Blumenthal-Championed Provisions to Reform FAA Included in Omnibus Bill
The final 2021 omnibus spending bill includes provisions Blumenthal authored to strengthen whistleblower protections, improve aircraft safety certifications, and remove monetary incentives for rushing through aircraft certification approvals
[WASHINGTON, D.C.] – U.S. Senator Richard Blumenthal (D-CT) announced that the Omnibus Appropriations Act for Fiscal Year 2021 includes several provisions he championed to reform the Federal Aviation Administration (FAA).
“These reforms set us on the right course for overhauling the badly broken FAA aircraft certification system. By boosting protections for whistleblowers, setting stricter guardrails for aircraft certification processes, and removing bonus incentives for rushing through new aircraft and features, this bill makes our skies safer. Much more must be done to ensure accountability for the horrific 737 MAX crashes and prevent Boeing and other manufacturers from hiding behind the FAA certification process. I will continue the fight to close dangerous loopholes and strengthen regulations to protect our traveling public.”
Earlier this year, Blumenthal introduced comprehensive legislation to revamp oversight of the aviation industry to prioritize consumer safety. The Restoring Aviation Accountability Act would reform the federal government’s role in certifying safety in the aviation industry following two Boeing 737 MAX 8 crashes – Lion Air Flight 610 and Ethiopian Airlines Flight 302 – that killed 346 people within five months. The following provisions based on the Restoring Aviation Accountability Act are included in the 2021 omnibus spending legislation:
Strengthening Whistleblower Protections: This provision bolsters whistleblower incentives and protections in the aviation industry for employees of aircraft manufacturers by adding them to existing laws protecting airline employees from whistleblower retaliation for reporting safety issues or violations.
Boosting Professional Qualifications: This provision implements minimum qualifications for those performing work on behalf of the FAA.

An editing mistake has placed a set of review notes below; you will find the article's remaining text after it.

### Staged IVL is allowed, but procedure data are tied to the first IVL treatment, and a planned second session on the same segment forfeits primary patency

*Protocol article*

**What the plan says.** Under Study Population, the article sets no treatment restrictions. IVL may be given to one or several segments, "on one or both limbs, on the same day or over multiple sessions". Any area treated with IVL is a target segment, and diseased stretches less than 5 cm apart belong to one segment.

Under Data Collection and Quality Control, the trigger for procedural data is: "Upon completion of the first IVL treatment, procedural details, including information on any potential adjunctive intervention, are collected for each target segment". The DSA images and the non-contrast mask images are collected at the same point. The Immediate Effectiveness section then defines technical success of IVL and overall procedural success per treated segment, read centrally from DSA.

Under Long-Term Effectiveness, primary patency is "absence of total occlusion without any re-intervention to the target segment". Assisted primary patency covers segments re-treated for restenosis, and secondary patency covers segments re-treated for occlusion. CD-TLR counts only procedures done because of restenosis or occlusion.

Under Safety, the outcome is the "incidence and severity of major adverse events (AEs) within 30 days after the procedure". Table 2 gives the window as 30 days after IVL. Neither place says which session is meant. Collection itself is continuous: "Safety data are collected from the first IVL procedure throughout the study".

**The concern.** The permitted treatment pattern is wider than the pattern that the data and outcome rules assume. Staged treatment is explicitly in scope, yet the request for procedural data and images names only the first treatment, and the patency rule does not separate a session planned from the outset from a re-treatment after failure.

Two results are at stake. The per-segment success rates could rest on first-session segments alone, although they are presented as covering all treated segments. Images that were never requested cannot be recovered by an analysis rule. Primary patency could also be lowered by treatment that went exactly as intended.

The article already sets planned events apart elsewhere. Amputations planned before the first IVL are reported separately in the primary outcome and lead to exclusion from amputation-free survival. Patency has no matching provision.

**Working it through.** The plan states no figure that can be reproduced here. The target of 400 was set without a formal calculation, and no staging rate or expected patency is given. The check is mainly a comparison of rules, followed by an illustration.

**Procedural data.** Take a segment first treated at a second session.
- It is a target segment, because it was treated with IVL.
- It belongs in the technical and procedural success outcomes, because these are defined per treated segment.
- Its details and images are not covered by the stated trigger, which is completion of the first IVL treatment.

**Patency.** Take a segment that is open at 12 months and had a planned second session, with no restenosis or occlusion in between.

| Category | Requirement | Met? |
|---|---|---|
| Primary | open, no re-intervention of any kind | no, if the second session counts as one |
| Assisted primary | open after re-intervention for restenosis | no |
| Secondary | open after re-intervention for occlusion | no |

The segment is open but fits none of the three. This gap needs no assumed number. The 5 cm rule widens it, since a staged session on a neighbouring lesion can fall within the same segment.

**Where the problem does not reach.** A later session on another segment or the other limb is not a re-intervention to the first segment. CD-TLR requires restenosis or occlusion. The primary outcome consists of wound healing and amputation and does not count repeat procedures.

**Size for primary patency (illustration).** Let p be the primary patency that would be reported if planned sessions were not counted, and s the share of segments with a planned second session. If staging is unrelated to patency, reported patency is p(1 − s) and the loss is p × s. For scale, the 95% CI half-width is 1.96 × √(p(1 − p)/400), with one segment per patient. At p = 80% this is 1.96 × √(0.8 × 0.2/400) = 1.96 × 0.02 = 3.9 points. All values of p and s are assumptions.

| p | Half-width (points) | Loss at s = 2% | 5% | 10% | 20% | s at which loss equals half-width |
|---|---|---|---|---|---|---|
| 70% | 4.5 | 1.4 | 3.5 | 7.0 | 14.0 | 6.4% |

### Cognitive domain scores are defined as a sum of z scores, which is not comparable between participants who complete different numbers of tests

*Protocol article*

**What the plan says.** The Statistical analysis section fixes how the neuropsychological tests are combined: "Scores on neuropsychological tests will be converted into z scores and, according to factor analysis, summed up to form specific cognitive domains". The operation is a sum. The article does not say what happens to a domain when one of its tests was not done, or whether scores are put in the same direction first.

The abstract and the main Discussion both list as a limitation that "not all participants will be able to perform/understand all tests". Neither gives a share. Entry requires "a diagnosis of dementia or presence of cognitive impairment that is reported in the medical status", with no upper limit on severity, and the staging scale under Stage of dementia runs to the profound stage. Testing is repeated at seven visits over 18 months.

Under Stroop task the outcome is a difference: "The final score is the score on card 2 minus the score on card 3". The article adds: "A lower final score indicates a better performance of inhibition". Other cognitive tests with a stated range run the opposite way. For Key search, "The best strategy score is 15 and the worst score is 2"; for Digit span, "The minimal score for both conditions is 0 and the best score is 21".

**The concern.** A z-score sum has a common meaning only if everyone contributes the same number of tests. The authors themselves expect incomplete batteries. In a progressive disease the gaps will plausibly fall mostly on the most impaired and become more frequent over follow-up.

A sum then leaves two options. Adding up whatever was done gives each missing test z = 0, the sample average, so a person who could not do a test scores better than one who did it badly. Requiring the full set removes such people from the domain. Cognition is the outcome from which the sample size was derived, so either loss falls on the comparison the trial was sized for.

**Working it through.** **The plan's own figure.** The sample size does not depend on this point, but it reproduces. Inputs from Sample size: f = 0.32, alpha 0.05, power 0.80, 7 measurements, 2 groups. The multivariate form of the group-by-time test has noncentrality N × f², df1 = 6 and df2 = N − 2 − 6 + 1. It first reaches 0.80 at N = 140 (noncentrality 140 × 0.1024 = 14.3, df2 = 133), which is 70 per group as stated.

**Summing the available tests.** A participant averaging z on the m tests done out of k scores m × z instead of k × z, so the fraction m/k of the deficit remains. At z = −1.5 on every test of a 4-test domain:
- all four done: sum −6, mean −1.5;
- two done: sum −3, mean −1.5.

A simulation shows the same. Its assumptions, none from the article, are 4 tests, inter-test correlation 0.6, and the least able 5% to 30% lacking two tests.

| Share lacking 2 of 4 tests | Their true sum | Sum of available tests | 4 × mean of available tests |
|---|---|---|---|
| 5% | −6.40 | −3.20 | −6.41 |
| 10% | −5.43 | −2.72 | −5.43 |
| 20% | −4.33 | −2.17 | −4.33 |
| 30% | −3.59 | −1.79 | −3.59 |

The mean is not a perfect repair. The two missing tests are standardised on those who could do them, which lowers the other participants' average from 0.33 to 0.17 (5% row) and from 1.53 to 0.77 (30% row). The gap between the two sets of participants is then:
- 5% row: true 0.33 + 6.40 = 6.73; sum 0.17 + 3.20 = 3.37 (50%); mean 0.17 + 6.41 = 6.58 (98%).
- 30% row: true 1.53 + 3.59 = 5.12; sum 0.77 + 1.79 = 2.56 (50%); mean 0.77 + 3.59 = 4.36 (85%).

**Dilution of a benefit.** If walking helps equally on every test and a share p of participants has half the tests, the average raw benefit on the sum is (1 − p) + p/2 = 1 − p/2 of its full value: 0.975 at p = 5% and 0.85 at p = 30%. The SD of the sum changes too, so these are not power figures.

Improving Safety Program Audits: This provision encourages the FAA to conduct additional safety audits of aircraft manufacturers and their suppliers to provide increased oversight for ODA holders, and requires the agency to carry out more comprehensive audits at least once every seven years.
Addressing Problematic Compensation Practices: This provision increases the accountability measures of the current safety oversight system by requiring that pay, compensation, and bonuses for officers and employees of the FAA are not contingent on delivery of airplanes, the number of aircraft certified, or the number of audits completed.
The omnibus spending bill also includes the following provisions based on Blumenthal-championed amendments offered during the Senate Commerce Committee’s consideration of the Aircraft Safety and Certification Reform Act:
Preventing FAA from Delegating Decisions about Critical Design Features: This provision prohibits the FAA from delegating any decisions about novel or unusual design feature to other parties. The FAA would be required to maintain oversight and decision-making with regards to any new or unusual safety system that, either independently or in combination with other failures (as was the case with MCAS and the AOA sensors), could result in failure.
Reforming Type Certificates: This provision directs the FAA to fund a study by a federally-funded research and development center on amended and supplemental type certificates for transport category airplanes and to report to Congress on the FAA’s response to the findings and recommendations of the report and any actions the agency will take as a result. This is aimed at addressing abuse of type certificate amendments, a major problem with the 737 MAX. The original 737 was certified in 1967 and Boeing used a series of amended type certificates to make modifications over the past 53 years. When technological advances outpace the utility of the original certificate, individual additions fail to work systemically.
Addressing the Weight Limit Loophole: This provision requires FAA to assign ODA safety advisors for all manufacturers that produce aircraft delivered to operators conducting operations under the Part 121 Air Carrier Certification, not just aircraft with a gross weight of 15,000 pounds or more. Without this key provision, some passenger aircraft would be excluded from oversight by ODA safety advisors due to the weight limits.